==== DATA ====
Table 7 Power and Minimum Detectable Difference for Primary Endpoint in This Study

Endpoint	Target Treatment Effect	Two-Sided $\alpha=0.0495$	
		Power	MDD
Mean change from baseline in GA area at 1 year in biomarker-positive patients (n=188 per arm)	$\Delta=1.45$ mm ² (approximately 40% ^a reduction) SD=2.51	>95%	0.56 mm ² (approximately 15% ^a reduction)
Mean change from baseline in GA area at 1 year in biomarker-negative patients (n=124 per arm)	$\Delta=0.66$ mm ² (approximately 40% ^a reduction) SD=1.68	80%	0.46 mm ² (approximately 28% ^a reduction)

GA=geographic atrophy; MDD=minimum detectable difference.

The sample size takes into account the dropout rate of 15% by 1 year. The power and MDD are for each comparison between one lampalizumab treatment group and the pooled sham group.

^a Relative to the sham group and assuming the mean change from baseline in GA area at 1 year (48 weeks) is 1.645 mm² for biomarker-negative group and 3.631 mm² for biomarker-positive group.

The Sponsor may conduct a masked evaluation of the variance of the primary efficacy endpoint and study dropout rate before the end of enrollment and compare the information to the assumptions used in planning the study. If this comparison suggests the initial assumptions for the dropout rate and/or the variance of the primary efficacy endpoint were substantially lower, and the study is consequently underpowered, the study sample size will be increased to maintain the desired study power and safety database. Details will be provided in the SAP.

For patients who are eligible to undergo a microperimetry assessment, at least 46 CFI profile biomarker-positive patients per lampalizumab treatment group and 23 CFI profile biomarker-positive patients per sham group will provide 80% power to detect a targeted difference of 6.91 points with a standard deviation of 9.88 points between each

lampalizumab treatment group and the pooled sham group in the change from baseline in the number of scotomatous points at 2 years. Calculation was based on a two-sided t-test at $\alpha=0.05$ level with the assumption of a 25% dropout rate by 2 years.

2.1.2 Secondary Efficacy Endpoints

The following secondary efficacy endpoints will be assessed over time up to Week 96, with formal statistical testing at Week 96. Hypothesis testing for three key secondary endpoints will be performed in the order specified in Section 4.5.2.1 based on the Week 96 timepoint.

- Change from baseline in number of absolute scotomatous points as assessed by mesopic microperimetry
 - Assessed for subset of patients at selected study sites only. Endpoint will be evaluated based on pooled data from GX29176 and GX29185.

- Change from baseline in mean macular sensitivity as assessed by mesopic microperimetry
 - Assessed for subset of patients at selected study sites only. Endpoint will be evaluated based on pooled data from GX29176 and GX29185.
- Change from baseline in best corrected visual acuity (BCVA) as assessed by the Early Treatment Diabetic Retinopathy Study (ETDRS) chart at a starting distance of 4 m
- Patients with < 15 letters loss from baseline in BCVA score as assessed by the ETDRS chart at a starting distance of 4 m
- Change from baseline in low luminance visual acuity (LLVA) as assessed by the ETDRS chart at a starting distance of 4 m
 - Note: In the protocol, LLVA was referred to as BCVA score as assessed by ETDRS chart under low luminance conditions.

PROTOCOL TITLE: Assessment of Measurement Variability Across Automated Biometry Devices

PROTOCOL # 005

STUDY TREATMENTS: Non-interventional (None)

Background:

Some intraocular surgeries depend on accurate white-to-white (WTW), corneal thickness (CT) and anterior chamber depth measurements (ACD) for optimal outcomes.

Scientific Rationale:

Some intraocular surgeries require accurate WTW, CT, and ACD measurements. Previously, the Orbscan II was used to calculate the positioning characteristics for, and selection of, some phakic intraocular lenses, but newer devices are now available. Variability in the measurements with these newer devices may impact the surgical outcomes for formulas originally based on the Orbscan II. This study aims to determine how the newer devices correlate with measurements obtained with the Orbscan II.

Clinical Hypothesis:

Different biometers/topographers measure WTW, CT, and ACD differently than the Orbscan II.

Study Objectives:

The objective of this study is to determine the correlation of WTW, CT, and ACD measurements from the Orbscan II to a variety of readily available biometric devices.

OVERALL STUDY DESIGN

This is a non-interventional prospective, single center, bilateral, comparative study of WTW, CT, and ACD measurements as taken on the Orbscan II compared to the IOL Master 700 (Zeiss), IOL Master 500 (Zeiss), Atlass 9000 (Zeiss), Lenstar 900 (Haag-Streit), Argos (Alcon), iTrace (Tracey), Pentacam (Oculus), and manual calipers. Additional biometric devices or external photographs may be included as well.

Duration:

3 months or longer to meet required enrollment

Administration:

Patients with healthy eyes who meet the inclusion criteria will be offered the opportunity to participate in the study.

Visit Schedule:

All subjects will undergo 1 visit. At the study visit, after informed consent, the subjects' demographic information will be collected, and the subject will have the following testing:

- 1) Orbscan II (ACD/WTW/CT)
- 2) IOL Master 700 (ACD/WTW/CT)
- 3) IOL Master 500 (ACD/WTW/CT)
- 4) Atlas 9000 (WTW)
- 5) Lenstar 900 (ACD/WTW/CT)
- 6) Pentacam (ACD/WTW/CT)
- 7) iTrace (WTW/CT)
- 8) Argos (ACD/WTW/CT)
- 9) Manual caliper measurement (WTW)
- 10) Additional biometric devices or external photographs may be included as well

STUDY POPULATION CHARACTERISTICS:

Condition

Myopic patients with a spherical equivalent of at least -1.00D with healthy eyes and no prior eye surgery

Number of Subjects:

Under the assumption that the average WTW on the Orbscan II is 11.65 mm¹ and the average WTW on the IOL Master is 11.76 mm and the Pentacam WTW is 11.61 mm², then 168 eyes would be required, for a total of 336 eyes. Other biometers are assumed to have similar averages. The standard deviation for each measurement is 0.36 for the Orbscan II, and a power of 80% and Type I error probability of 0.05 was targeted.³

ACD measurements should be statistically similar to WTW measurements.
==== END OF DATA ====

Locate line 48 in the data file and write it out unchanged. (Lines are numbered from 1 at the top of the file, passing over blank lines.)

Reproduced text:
- 8) Argos (ACD/WTW/CT)